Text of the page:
The Broken World
Jim's Musings from Paris November 2023
When I was thinking how to describe the happenings of the last month, a fragment of Mary Oliver’s poem, “Invitation,” appeared in my Facebook feed. Succinct and oh so perfect, this bit of brilliance sums up my astonishment and anguish as images and reports from Gaza, Israel, Ukraine, Sudan, flooded my consciousness throughout the month of October.
it is a serious thing
just to be alive
on this fresh morning
in the broken world.
Robert Reich wrote recently in Substack about the preponderance of hate throughout the world right now. Everywhere we look, there is evidence of hatemongers sowing their special brand of discontent and blame. France is home to Europe’s largest Jewish population and largest Muslim population. The country is on high alert for terrorist attacks. I feel so often completely helpless when faced with the seriousness of being alive in today’s world.
We sheltered a friend from Macalester, who I had not seen in forty-some years. She secured the last seat on an El Al flight from Tel Aviv to Paris just five days after the Hamas massacre of Israelis on October 6. She had been living in Jerusalem for the past seven years, but the constant air raid sirens and frequent trips from her eighth floor apartment to the underground shelter were too much for her. She arrived in Paris exhausted and strained. The next day, after a meal of pasta and a quiet night’s sleep, she returned to the USA. Her stay in our home brought us in direct contact (in a small way) with the reality of this newest war.
And it is very confusing.
In Ukraine, the enemy is clear. But what is happening in Israel? I can’t believe that the enemy is the thousands of Palestinians, children and the elderly, that we see being bombarded and suffering from violent, tragic, loss and deprivation in Gaza. There must be another way for Israel and its allies to choke the evil that is the terrorist organization, Hamas—a via positiva, paved with what spiritual leader, Matthew Fox, calls compassion:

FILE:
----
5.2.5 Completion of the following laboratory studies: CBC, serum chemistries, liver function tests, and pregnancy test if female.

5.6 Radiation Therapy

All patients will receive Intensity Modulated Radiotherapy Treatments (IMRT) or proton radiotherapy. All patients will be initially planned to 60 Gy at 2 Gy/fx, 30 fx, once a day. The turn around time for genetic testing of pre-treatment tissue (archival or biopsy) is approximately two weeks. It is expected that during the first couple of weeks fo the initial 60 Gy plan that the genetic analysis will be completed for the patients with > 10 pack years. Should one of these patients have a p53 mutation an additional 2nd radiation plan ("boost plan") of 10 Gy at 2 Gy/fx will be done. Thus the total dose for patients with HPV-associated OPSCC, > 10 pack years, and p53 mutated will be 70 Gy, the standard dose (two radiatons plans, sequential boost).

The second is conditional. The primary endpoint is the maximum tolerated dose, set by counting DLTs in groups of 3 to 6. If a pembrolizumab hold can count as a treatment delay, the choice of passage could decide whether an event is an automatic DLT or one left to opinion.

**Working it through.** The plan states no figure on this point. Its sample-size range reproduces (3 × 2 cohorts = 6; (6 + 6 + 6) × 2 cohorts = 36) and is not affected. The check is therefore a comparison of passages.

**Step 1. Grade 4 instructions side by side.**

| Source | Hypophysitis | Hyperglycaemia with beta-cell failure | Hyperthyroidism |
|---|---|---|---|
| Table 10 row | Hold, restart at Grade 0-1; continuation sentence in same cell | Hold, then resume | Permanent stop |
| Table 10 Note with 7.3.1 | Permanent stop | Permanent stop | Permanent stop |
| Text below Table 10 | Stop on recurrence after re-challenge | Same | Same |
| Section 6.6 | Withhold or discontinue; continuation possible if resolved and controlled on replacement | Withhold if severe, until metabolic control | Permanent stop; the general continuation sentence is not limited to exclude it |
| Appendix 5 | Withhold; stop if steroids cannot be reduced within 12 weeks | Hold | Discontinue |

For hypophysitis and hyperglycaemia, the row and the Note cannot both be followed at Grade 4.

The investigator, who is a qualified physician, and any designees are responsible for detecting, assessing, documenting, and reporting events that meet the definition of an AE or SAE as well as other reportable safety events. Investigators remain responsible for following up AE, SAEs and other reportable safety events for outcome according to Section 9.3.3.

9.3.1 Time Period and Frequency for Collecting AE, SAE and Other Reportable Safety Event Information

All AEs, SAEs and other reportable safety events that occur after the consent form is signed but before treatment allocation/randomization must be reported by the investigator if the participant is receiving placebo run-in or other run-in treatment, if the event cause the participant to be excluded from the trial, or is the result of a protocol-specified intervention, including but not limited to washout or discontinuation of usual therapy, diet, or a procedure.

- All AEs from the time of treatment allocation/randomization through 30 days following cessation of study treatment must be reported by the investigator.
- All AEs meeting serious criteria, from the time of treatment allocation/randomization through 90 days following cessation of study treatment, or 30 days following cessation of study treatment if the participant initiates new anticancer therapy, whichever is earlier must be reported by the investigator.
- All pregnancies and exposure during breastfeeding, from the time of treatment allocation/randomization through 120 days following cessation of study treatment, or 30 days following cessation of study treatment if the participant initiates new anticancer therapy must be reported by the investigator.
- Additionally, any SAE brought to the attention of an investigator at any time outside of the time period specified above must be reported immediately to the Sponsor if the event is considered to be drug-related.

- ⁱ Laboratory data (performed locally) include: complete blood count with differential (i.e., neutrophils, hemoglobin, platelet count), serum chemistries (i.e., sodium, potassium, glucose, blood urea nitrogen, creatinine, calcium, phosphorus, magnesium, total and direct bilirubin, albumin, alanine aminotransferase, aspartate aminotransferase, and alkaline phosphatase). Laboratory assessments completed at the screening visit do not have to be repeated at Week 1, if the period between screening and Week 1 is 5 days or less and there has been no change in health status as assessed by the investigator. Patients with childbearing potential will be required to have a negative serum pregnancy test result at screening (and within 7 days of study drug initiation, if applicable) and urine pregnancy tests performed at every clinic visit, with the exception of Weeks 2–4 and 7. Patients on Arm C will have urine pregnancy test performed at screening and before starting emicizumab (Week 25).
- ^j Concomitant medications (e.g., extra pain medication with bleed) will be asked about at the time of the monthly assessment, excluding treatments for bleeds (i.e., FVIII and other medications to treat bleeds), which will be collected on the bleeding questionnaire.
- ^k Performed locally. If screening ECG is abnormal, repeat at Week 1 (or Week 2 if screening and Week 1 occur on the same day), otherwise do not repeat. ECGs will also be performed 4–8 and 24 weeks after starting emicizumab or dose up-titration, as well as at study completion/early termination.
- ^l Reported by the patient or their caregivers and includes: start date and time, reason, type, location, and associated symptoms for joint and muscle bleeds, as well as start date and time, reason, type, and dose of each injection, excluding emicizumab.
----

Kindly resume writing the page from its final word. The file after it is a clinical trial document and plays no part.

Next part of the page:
In short, we are capable of compassion and working out of our
commonality, our shared interdependence, our shared joys and our shared sorrows.
It is good news to hear that sermons on Fridays in mosques and on Saturdays in synagogues and hopefully on Sundays in churches speak to this bottom line of what it means to be human. And what it means to survive and thrive as humans and carry on as humans.
Compassion is the only way. War is obsolete—and so, so, so déjà vu.
A film review
I often have said that theatre is the place where we go to remember what it is to be human. If I extend my definition of “theatre” to include cinema, then we have in movie theatres right now an excellent experiment in recalling compassion, Martin Scorsese’s Killers of the Flower Moon. The film masterfully tells the story of the murders of Osage men and women, in the 1920’s and 30’s, in Oklahoma, after oil was discovered under the Osage reservation and the tribe members became extremely wealthy. The wealth, however, was controlled by the Bureau of Indian Affairs and, through sham marriages, murder, and other shady means, powerful white men were able to get control of some of the tribe members’ inherited “head rights.” I’m no fan of Leonardo Decaprio and I feel that he is especially out of his element in this film. His performance is heavy and without any inspiration or nuance. The character he plays is complex and full of contradictions. Dicaprio has no idea how to reveal the man’s darkness or play the paradox. His face remains frozen in a scowl throughout the movie. I think Scorsese tries valiantly to save the actor’s performance through pacing and editing but, in the end, Dicaprio just weighs the film down and keeps it from being all it could be. Nonetheless, the film sheds light on human greed and violence, reminding us how low we can go and providing a parallel vision of the need for compassion alongside the current 24 hour news cycle.